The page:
Katherine K Edgren

University of Michigan, Ann Arbor, Michigan, United States

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Publications (3)3.42 Total impact

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    ABSTRACT: This article describes the evaluation of a community-based participatory research (CBPR) community health worker (CHW) intervention to improve children's asthma-related health by reducing household environmental triggers for asthma. After randomization to an intervention or control group, 298 households in Detroit, Michigan, with a child, aged 7 to 11, with persistent asthma symptoms participated. The intervention was effective in increasing some of the measures of lung function (daily nadir Forced Expiratory Volume at one second [p = .03] and daily nadir Peak Flow [p = .02]), reducing the frequency of two symptoms ("cough that won't go away," "coughing with exercise"), reducing the proportion of children requiring unscheduled medical visits and reporting inadequate use of asthma controller medication, reducing caregiver report of depressive symptoms, reducing concentrations of dog allergen in the dust, and increasing some behaviors related to reducing indoor environmental triggers. The results suggest a CHW environmental intervention can improve children's asthma-related health, although the pathway for improvement is complex.
    Health Education &amp Behavior 07/2008; 35(3):376-95. · 1.54 Impact Factor
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    ABSTRACT: There is a need for more guidance on how to implement community-based participatory research, particularly on the roles of community members, throughout the process. This article focuses on how a Steering Committee, composed of representatives from community-based organizations, a local health department, an integrated health care system, and academia from the University of Michigan, participated in the design and implementation of a children's asthma study in Detroit, Michigan: Community Action Against Asthma. In addition, this article focuses on the role of community members as data collectors, examining a variety of sophisticated data collection roles. A description and analysis of how community members shaped and participated in the project, the lessons learned, and recommendations for practitioners are also presented.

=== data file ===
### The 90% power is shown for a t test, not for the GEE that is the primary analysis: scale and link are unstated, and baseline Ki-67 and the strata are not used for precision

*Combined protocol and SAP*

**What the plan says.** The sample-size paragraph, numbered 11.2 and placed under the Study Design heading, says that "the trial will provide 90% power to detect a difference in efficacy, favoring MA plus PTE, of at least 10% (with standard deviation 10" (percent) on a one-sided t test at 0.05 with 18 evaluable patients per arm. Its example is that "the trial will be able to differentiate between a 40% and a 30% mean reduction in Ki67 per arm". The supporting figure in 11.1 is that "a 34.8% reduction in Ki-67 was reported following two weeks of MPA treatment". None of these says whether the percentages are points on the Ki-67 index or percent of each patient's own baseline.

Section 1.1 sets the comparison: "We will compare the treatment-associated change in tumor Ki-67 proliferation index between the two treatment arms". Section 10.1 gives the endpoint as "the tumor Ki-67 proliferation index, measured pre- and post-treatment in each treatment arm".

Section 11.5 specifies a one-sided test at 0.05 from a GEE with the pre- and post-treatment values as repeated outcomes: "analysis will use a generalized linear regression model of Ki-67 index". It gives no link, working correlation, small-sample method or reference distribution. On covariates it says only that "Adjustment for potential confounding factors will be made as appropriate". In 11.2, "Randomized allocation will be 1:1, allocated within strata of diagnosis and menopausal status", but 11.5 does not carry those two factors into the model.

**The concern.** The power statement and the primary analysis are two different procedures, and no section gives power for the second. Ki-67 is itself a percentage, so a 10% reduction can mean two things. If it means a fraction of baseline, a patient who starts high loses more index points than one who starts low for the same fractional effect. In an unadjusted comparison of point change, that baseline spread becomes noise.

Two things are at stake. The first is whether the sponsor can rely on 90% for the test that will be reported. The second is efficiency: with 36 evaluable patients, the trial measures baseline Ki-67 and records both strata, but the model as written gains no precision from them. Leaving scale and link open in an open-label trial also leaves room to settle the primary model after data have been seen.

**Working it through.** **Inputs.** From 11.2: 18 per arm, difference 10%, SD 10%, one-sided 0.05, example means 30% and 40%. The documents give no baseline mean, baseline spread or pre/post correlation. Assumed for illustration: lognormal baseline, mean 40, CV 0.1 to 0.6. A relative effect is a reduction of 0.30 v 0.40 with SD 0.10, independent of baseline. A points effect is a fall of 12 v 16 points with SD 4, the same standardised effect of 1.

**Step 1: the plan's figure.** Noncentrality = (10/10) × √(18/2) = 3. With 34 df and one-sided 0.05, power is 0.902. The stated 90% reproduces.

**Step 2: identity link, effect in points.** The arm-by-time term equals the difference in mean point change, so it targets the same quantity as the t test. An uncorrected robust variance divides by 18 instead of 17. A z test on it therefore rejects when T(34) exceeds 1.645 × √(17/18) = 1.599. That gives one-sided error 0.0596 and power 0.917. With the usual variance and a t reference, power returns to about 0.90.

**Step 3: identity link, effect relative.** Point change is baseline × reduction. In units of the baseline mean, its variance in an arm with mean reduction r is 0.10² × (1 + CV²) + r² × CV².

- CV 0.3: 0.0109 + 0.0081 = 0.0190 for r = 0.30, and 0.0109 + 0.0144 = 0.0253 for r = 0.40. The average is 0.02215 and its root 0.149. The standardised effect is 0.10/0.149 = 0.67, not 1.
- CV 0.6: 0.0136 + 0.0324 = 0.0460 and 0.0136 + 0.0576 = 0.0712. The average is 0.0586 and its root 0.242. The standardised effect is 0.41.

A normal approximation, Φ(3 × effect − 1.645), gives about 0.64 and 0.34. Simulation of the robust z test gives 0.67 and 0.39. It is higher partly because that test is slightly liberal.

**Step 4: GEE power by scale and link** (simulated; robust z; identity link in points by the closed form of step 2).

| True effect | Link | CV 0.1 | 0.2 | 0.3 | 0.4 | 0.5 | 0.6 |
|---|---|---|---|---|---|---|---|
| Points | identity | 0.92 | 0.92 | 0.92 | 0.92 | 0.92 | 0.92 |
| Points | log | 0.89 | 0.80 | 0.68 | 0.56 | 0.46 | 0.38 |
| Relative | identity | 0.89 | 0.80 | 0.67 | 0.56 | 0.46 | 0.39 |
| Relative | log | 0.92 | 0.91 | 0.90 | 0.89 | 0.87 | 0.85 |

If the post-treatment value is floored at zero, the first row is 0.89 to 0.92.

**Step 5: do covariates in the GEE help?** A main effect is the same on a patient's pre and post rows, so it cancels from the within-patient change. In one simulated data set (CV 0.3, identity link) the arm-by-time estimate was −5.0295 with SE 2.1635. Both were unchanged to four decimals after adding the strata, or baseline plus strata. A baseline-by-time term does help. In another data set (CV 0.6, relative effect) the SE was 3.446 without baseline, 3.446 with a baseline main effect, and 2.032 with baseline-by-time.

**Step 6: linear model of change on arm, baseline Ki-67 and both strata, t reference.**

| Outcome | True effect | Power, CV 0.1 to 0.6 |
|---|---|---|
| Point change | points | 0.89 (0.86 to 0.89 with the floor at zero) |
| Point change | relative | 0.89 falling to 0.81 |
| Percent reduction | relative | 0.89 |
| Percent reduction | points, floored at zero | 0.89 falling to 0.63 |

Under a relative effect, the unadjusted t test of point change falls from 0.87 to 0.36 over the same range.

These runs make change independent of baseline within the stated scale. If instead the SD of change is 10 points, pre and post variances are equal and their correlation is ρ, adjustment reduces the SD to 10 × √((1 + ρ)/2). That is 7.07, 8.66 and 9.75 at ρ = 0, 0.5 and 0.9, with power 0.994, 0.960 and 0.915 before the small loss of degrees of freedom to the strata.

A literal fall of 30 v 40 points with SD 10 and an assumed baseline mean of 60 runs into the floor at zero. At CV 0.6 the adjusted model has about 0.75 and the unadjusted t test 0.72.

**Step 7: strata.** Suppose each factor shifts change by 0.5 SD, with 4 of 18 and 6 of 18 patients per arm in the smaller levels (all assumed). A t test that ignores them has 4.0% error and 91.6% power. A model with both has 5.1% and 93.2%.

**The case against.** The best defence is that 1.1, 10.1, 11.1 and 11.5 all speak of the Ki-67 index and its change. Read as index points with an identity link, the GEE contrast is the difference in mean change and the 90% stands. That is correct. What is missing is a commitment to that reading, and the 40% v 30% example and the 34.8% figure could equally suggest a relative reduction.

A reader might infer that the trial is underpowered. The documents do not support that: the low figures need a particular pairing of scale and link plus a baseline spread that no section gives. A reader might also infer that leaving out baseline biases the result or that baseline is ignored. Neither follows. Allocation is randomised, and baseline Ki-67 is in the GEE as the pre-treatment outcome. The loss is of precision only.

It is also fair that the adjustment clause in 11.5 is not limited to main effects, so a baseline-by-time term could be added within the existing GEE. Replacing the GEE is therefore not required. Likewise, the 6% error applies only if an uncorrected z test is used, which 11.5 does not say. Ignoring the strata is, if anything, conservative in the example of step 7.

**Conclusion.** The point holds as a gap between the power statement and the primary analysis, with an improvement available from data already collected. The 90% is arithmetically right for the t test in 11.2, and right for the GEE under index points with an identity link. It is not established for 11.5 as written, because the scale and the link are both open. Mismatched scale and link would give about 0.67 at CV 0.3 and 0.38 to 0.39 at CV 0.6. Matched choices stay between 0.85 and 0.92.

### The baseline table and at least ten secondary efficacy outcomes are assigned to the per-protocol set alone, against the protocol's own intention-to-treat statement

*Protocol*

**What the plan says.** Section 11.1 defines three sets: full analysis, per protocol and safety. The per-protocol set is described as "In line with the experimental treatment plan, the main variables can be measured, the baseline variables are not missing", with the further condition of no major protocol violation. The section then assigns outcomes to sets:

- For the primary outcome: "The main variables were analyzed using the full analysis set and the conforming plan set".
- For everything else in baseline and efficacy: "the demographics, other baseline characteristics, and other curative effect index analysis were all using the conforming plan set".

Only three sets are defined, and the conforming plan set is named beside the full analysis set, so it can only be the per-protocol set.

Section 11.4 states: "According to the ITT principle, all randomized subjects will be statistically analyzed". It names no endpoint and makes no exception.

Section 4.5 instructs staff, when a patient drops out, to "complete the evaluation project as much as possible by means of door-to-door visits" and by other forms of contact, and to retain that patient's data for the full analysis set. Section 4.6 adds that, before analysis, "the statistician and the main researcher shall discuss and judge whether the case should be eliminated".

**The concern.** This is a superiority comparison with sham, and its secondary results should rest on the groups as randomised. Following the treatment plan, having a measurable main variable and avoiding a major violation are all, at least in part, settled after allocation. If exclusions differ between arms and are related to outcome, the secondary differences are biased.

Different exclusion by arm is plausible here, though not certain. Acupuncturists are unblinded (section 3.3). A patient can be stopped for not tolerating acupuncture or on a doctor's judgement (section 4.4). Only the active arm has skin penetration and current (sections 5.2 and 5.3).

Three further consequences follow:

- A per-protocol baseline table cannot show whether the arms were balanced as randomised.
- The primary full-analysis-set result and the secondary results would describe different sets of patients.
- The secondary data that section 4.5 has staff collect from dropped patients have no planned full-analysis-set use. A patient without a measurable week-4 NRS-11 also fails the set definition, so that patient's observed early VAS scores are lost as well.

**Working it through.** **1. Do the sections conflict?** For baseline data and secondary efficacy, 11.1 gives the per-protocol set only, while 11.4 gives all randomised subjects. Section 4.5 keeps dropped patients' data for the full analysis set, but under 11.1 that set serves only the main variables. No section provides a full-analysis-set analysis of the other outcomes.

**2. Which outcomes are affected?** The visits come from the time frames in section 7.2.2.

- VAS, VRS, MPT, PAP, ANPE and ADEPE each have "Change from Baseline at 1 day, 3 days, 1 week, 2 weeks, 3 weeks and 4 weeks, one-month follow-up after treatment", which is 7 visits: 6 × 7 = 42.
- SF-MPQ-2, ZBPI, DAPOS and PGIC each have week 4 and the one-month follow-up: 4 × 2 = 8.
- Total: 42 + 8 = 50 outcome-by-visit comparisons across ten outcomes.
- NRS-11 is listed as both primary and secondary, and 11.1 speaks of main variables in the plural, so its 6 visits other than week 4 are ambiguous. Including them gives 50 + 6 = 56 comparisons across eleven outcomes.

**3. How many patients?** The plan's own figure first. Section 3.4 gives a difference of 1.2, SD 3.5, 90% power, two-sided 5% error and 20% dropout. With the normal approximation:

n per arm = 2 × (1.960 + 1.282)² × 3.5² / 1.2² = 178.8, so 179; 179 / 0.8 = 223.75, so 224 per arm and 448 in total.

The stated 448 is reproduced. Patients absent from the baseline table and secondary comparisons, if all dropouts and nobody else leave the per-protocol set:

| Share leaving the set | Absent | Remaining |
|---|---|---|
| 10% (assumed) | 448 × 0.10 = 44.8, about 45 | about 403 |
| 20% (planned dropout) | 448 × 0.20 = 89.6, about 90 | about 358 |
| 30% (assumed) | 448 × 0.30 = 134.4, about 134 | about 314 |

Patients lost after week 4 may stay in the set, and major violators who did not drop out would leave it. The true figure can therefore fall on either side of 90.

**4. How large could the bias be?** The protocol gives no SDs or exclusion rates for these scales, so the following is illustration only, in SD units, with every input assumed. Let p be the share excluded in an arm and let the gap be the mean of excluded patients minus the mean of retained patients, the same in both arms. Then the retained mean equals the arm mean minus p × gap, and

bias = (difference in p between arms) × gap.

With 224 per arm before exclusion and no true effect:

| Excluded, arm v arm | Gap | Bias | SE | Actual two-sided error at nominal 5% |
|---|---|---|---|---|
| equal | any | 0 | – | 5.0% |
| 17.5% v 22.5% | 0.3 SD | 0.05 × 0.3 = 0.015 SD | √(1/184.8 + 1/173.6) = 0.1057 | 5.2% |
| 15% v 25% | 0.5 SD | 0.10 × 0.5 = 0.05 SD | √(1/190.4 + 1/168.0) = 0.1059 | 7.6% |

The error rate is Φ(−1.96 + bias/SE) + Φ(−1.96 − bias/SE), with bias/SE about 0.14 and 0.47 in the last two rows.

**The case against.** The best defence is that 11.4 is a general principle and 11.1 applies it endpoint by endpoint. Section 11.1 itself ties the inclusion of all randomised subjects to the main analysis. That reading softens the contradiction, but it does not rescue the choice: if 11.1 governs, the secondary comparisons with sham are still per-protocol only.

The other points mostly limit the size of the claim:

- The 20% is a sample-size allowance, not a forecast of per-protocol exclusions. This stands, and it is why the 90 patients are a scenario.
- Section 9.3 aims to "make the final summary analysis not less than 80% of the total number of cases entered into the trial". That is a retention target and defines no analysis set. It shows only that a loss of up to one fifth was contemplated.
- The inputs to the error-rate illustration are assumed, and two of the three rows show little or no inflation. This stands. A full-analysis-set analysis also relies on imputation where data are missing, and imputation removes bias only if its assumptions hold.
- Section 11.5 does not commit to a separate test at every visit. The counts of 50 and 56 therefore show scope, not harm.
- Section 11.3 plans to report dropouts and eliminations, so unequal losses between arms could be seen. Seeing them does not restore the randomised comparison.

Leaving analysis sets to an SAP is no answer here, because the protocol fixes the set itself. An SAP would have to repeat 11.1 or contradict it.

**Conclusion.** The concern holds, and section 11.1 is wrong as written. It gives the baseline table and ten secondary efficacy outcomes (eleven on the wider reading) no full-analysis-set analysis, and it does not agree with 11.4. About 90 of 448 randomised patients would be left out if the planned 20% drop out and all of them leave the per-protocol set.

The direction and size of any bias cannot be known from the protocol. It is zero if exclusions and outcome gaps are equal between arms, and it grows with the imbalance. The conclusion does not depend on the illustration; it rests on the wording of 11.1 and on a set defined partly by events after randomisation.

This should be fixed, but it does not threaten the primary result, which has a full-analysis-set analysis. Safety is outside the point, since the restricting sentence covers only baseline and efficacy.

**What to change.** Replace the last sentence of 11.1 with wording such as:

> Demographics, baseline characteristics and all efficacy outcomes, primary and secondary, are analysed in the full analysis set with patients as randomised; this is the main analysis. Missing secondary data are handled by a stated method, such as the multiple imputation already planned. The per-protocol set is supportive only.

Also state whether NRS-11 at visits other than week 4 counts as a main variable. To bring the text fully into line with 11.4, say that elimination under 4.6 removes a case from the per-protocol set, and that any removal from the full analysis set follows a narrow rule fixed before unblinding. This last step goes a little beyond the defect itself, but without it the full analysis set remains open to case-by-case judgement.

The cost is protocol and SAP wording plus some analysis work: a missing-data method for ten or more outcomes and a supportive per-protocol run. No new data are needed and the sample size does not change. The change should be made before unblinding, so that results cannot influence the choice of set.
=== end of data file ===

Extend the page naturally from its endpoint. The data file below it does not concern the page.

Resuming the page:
Health Promotion Practice 08/2005; 6(3):263-9.
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    ABSTRACT: The goal of this investigation was to use a community-based participatory research approach to develop, pilot test, and administer an asthma screening questionnaire to identify children with asthma and asthma symptoms in a community setting. This study was conducted as the recruitment effort for Community Action Against Asthma, a randomized trial of a household intervention to reduce exposure to environmental triggers of asthma and was not designed as a classic prevalence study. An asthma screening questionnaire was mailed and/or hand delivered to parents of 9,627 children, aged 5 to 11 years, in two geographic areas of Detroit, Michigan, with predominantly African American and Hispanic populations. Additional questionnaires were distributed via community networking. Measurements included parent report of their child's frequency of respiratory symptoms, presence of physician diagnosis of asthma, and frequency of doctor-prescribed asthma medication usage. Among the 3,067 completed questionnaires, 1,570 (51.2% of returned surveys, 16.3% of eligible population) were consistent with asthma of any severity and 398 (12.9% of returned surveys, 4.1% of eligible population) met criteria for moderate-to-severe asthma. Among those meeting criteria for moderate-to-severe asthma, over 30% had not been diagnosed by a physician, over one half were not taking daily asthma medication, and one quarter had not taken any physician-prescribed asthma medication in the past year. Screening surveys conducted within the context of a community-based participatory research partnership can identify large numbers of children with undiagnosed and/or undertreated moderate-to-severe asthma. These children are likely to benefit from interventions to reduce morbidity and improve quality of life.
    Journal of Urban Health 10/2004; 81(3):472-88. · 1.89 Impact Factor